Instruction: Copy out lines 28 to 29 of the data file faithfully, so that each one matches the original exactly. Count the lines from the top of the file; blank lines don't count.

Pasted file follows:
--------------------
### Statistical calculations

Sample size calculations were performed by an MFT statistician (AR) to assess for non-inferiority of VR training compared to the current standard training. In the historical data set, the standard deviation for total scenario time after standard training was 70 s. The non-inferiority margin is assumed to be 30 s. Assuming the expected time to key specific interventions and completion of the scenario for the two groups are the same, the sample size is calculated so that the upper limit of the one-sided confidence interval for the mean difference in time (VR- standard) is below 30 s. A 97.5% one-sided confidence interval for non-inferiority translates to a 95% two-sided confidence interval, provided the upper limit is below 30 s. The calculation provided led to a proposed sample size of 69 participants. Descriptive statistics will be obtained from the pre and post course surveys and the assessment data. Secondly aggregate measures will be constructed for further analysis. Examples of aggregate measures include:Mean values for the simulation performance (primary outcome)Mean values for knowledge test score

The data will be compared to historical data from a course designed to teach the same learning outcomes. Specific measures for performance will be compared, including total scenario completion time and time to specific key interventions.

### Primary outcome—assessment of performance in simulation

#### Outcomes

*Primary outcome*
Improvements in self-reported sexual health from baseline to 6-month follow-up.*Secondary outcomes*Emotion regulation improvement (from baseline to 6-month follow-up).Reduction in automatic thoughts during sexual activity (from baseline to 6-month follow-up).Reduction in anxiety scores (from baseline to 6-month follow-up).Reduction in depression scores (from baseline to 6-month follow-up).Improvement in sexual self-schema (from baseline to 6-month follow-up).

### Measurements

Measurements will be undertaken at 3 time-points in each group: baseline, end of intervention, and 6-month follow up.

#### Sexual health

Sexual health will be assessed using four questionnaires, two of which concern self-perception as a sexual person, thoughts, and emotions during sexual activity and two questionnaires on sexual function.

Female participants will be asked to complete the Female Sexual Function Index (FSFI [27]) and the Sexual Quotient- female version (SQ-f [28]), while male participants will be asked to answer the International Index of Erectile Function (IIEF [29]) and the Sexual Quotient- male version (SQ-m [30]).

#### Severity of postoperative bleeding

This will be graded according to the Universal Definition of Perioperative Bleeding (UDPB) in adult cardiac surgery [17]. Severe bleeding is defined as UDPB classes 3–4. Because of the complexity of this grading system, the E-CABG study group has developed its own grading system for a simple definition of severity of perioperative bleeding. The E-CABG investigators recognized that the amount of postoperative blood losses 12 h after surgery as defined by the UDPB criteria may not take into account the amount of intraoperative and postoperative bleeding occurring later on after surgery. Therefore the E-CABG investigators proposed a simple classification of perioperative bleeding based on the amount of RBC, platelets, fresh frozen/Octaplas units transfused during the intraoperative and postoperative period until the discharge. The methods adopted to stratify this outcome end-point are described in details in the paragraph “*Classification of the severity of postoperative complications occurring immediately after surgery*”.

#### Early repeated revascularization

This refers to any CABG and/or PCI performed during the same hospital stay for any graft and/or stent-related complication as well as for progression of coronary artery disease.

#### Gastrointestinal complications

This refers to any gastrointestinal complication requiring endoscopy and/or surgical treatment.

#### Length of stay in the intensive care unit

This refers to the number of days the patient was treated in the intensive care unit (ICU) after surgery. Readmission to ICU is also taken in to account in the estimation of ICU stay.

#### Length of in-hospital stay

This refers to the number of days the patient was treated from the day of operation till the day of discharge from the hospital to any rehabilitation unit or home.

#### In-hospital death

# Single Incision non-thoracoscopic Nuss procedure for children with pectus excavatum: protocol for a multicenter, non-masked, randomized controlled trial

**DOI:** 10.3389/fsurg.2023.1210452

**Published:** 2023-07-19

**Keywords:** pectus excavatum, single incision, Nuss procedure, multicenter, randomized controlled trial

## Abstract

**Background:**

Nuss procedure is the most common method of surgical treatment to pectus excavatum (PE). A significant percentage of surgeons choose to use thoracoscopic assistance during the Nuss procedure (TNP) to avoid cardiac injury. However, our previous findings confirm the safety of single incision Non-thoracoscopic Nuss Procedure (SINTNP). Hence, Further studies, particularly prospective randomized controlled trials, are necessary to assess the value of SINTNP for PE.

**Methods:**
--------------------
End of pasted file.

## Abstract

**Background:**